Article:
With Republicans in charge of damn near everything in Washington, a right-wing Supreme Court nominee, policy that rolls back rights for transgender students, and a Cabinet that doubles as an evangelical wet dream, you’d think conservative Christians would be celebrating. Isn’t this everything they ever wanted?
Well, yes… but that doesn’t feed their constant Martyr Complex. If Conservative Christians aren’t being persecuted — or pretending to be — there’s a hole in their heart right next to that spot Jesus supposedly filled.
Emma Green of The Atlantic has a fascinating piece about conservative Rod Dreher‘s pessimistic new book. He doesn’t focus on the recent victories. Instead, he says Christians have just postponed the bad news.
“Don’t be fooled,” he tells fellow Christians in his new book, The Benedict Option. “The upset presidential victory of Donald Trump has at best given us a bit more time to prepare for the inevitable.”
What the hell is he so upset about? Part of it is that even people like Dreher know that Christians are no longer the standard bearers for morality. They may be numerous, but they’re no longer influential. They’re seen as the bad guys, the obstacles we must overcome to create a better, more just world.
In other words, he recognizes that Christians have been their own worst enemy for decades, and it’s finally coming back to bite them in the ass.
Conservative Christianity no longer sets the norms in American culture, and transitioning away from a position of dominance to a position of co-existence will require significant adjustment, especially for a people who believe so strongly in evangelism. Even if that happens, there are always challenges at the boundaries of sub-cultures. It’s not clear that Dreher has a clear vision of how Christians should engage with those they disagree with — especially the LGBT Americans they blame for pushing them out of mainstream culture.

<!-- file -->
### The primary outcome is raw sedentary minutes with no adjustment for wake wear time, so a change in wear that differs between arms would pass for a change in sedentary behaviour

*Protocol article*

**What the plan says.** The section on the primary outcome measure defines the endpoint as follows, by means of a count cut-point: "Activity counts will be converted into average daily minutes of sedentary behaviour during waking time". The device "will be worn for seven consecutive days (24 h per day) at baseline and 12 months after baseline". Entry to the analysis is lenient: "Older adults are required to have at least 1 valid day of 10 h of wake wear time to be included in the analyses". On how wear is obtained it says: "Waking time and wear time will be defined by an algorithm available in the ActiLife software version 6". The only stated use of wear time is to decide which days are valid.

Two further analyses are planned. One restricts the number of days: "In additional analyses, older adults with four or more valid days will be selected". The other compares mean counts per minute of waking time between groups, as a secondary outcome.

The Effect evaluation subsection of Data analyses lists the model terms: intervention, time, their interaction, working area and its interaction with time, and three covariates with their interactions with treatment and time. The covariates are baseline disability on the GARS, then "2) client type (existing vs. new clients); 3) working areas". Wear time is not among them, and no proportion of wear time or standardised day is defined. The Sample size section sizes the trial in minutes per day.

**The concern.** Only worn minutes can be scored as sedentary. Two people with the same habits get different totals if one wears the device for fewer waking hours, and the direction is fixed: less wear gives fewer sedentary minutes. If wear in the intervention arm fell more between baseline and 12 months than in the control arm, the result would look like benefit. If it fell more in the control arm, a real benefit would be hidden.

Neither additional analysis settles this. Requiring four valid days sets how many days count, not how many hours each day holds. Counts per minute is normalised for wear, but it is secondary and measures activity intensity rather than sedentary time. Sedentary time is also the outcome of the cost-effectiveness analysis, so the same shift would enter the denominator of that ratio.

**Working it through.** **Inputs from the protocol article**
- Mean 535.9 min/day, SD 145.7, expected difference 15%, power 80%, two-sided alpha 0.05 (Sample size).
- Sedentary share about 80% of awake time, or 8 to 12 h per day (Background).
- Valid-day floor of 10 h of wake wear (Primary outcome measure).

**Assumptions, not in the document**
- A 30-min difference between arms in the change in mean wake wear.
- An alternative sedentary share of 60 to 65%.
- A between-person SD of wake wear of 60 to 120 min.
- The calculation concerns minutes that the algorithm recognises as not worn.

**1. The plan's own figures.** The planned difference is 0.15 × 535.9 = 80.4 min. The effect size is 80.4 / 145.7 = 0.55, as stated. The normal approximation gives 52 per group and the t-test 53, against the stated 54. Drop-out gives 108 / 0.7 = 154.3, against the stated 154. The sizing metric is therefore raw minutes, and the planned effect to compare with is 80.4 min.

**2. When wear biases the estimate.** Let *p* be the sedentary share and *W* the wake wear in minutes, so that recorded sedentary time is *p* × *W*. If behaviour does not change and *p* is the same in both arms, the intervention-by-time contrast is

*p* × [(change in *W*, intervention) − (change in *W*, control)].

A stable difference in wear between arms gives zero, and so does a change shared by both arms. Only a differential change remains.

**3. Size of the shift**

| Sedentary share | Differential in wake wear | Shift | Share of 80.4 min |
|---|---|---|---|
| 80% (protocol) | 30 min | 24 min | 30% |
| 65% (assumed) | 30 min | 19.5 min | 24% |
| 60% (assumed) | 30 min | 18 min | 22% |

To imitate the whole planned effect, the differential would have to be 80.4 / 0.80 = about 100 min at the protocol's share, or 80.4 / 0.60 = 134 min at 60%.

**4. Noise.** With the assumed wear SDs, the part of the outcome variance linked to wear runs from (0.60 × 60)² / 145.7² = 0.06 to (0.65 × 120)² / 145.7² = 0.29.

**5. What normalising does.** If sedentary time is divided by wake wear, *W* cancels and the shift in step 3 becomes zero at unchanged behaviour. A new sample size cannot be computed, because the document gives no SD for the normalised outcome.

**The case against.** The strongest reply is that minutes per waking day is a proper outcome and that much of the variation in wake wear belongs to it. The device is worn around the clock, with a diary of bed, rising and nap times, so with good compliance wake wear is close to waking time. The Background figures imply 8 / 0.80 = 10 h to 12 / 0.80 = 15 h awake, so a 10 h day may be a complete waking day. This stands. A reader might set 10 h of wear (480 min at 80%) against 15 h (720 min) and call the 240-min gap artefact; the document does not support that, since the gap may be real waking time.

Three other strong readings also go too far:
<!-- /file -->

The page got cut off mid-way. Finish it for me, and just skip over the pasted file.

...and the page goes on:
At one point, Dreher suggests evangelicals should follow the lead of Orthodox Jews, who have basically created their own tiny bubbles in which to live… but Green correctly notes that it’s a strange, if not meaningless, comparison:
… Dreher is saying that Christians need to be ready to live as religious minorities. But he fails to acknowledge an important distinction between the two groups, beyond mere size. Jews act like a counter-cultural, marginalized group because they’ve been that way for two millennia — powerless, small in number, at odds with the broader cultures of the places where they’ve lived. The American conservatives Dreher is addressing, on the other hand, are coming from a place of power. For many years, they dictated the legal and cultural terms of non-Christians’ lives…
It’s hard to feel any sympathy for them because of that. They’ve spent so many years making life more difficult for people who aren’t like them. So what if they feel bad? They’re like millionaires who lost a lot of money in the stock market. When it comes down to it, they’re still richer than everyone else, no matter how much they lost.
There’s a way Christians could rebuild the cultural power they used to have. It’s simple, really. They just need to use their power for good. Help refugees. Support the poor. Fight for civil rights. Protect the environment. Defend public schools. Acknowledge that Christians are doing just fine, but other groups need help in obtaining equal rights.
You know: Do all the things that everyone knows Christianity no longer represents.
I won’t hold my breath. If the first month of this administration is any indication of what Christians do when given power, they’re living up to every stereotype their critics have of them. We were right all along.
And we’ll keep fighting until they lose whatever awful influence they have left.
(Image via Shutterstock)